Sentence Examples with the word pasturage

There is abundant pasturage on which excellent cattle are reared; and in some districts buffaloes are bred for draught purposes.

The jungles afford good pasturage in the hot weather, and abound in lac, silk cocoons, catechu, resin and the mahud fruit, which is both used as fruit and for the manufacture of spirits.

At the same time the hill districts and neighbouring deserts afforded pasturage for numerous flocks and herds, and thus admitted of the benefits of a mixed husbandry.

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The lands of Karaja Dagh, near Angora, were assigned to the new settlers, who found there good pasturage and winter quarters.

The water-courses and depressions of the shingly steppes afford pasturage sufficient for the guanaco, and in places support a thorny vegetation of low growth and starved appearance.

The business of the agister was to look after the pasturage of the forest, and to receive the payments for the same by persons entitled to pasture their cattle in the forests.

The Attic plain, notwithstanding the lightness of the soil, furnished an adequate supply of cereals; olive and fig groves and vineyards were cultivated from the earliest times in the valley of the Cephisus, and pasturage for sheep and goats was abundant.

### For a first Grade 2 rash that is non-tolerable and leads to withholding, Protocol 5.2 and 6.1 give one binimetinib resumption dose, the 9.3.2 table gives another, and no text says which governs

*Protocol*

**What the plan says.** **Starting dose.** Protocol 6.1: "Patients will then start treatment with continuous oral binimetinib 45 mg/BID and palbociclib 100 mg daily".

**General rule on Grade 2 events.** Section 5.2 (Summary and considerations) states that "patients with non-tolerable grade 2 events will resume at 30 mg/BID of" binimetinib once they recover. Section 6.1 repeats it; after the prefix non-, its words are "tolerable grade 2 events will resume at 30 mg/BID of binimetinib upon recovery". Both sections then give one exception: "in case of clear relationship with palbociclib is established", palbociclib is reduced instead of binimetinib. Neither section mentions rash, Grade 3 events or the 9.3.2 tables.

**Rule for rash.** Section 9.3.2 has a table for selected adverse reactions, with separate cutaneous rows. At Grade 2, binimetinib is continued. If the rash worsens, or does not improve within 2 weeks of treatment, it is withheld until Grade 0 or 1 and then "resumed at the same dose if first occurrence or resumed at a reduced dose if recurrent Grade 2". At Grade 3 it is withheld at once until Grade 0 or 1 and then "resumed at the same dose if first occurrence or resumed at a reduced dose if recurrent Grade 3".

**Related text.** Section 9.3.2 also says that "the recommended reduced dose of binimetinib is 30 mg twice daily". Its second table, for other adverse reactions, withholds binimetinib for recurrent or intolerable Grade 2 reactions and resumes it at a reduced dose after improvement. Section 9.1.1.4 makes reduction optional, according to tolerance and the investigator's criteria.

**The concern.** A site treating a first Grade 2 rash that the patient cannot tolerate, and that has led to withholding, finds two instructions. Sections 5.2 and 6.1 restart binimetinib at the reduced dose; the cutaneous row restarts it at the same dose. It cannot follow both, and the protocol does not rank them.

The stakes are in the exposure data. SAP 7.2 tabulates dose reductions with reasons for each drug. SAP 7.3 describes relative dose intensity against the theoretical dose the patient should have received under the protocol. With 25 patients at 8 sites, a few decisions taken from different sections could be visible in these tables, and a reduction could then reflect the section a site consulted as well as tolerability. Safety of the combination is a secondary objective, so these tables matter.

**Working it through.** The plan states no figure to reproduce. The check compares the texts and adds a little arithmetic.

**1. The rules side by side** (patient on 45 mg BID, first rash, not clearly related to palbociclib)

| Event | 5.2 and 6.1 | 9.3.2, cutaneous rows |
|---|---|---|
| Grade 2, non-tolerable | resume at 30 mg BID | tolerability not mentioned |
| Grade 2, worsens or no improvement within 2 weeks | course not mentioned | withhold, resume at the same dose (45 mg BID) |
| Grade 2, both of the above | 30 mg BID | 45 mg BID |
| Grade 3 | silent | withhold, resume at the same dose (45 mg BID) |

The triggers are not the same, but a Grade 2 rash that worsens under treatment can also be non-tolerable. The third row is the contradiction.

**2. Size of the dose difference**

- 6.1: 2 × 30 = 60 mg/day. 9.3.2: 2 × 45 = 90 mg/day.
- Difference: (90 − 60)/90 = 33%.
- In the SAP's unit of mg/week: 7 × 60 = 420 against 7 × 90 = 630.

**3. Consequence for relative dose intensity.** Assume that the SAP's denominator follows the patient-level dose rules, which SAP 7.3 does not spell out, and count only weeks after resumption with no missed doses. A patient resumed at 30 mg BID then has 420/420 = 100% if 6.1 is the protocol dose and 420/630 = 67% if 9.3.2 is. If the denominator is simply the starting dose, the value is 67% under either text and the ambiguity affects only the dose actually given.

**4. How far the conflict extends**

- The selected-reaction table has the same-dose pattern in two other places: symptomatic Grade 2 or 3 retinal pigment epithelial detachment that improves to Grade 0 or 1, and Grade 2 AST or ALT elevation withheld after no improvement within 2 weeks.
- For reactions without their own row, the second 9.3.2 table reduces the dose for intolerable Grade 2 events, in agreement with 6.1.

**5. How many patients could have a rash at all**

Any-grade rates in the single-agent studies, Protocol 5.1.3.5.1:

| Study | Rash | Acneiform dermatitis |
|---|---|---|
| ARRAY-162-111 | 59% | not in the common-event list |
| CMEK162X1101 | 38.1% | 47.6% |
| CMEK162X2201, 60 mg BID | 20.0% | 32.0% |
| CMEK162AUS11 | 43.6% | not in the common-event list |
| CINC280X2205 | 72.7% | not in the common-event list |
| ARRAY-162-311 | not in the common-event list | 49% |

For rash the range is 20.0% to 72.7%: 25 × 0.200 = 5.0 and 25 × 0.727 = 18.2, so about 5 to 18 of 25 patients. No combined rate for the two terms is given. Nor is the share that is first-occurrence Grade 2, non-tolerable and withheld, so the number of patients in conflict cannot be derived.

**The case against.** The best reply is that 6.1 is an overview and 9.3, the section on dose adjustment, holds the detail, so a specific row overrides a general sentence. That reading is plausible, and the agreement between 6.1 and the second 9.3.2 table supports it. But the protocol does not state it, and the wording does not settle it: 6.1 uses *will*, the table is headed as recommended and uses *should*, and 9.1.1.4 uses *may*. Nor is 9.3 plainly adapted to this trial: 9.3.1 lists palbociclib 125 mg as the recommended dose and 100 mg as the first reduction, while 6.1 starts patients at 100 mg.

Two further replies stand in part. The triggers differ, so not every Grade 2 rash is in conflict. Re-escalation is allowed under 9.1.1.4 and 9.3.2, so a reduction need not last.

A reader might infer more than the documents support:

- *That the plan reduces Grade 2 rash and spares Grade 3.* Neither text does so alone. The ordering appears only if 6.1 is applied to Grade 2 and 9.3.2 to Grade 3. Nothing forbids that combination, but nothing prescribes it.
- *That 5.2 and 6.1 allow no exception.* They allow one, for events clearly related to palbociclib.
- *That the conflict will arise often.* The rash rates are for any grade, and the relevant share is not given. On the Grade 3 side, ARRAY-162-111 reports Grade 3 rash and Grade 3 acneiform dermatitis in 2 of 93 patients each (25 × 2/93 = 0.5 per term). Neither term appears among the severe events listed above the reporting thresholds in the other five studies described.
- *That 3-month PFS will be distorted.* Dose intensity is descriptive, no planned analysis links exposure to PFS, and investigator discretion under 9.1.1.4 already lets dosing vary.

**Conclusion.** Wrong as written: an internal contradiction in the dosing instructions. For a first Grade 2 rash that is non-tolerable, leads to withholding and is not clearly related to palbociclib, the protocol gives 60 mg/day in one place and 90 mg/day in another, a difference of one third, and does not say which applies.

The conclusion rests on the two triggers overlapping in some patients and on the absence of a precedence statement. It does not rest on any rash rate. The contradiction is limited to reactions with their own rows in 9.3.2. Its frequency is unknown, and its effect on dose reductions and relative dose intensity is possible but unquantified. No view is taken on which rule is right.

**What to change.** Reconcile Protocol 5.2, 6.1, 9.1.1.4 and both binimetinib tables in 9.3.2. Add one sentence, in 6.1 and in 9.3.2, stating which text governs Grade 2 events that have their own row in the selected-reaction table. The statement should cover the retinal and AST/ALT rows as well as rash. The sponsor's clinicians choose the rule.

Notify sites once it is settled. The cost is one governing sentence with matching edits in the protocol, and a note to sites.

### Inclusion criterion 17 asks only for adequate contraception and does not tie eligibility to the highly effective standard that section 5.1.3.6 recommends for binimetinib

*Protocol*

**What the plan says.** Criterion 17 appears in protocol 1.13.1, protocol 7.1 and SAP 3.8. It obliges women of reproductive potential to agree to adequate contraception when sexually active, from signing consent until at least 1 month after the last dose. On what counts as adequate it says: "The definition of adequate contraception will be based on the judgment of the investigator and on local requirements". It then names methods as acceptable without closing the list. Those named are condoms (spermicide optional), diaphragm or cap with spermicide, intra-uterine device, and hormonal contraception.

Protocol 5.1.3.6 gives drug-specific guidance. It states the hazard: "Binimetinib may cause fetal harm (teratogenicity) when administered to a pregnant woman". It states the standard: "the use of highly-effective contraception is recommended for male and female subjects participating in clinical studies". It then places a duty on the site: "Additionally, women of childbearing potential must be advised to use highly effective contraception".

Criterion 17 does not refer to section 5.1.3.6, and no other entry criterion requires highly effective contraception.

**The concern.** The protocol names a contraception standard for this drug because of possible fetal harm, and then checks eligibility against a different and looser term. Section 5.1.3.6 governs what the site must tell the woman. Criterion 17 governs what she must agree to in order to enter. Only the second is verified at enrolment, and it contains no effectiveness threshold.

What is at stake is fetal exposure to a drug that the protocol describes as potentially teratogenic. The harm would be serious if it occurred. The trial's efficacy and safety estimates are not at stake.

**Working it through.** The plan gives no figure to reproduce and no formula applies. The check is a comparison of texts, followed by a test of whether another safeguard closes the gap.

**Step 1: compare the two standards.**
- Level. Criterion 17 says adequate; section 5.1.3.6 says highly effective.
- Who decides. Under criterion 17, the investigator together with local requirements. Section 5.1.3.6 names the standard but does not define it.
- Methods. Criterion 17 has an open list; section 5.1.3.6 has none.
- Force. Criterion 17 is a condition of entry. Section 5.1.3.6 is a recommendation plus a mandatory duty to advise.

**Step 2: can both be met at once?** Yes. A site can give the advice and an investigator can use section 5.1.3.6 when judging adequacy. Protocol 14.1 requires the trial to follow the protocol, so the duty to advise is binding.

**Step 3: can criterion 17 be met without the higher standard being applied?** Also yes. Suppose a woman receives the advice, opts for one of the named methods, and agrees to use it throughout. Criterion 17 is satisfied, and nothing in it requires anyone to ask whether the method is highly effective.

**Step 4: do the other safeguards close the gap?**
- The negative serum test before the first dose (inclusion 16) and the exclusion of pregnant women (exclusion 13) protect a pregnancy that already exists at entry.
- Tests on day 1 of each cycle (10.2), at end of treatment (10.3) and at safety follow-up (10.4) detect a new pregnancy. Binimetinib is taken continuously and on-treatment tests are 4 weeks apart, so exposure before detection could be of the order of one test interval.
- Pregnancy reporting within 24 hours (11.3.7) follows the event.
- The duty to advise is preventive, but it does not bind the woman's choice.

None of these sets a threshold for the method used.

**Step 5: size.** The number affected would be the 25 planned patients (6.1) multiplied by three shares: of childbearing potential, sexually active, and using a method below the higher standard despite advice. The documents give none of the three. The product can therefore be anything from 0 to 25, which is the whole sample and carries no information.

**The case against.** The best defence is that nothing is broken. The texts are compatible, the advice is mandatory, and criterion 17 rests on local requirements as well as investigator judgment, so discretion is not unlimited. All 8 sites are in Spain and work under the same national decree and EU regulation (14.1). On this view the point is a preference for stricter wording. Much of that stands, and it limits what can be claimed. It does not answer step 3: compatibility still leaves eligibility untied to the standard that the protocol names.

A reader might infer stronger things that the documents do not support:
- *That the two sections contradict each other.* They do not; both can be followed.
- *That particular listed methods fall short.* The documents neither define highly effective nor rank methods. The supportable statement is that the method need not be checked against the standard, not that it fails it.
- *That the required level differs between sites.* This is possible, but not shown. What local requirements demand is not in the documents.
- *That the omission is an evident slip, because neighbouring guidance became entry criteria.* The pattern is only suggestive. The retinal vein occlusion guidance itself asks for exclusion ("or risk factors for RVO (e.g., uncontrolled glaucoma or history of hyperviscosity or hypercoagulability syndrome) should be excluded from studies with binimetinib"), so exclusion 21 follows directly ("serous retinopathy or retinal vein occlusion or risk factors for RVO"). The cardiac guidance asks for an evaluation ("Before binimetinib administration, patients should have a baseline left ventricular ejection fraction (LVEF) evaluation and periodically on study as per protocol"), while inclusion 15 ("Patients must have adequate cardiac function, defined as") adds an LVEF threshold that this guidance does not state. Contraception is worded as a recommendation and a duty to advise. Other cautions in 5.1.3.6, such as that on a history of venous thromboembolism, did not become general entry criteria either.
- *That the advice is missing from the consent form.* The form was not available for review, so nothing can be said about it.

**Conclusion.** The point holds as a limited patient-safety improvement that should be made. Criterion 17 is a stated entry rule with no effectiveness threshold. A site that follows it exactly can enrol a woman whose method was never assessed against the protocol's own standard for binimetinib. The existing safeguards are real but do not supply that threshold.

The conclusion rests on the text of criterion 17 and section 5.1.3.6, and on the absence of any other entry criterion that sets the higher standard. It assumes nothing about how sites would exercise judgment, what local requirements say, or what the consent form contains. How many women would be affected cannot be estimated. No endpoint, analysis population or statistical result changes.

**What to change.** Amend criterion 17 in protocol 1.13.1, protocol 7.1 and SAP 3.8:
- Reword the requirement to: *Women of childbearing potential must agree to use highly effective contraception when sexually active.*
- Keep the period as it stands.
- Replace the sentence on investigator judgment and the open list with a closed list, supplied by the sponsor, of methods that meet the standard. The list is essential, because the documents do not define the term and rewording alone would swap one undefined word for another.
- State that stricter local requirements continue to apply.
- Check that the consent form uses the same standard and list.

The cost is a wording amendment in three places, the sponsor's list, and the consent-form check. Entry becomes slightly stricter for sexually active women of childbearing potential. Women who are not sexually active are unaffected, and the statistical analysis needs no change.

Winter wheat is used extensively for pasturage during the winter months with little or no damage to the crop. No other branch of agriculture in Oklahoma has advanced so rapidly as the production of cotton; the culture of this fibre was introduced in 1890, and the acreage increased from 682,743 acres in 1899 to 2,037,000 acres in 1909, and the yield increased from 227,741 bales to 617,000 bales (in 1907 it was 862,383 bales).

Vast areas of land have been ploughed and sown with lucerne (alfalfa); magnificent permanent pasturage has been created where there were coarse and hard grasses in former days, and Argentina has been able to add baled hay to her list of exports.

Farmers of the Piedmont Plateau formerly kept large numbers of horses and cattle from April to November in ranges in the Mountain Region, but with the opening of portions of that country to cultivation the business of pasturage declined, except as the cotton plantations demanded an increased supply of mules; there were 25,259 mules in 1850, 110,011 in 1890, 138,786 in 1900, and 181,000 in 1910.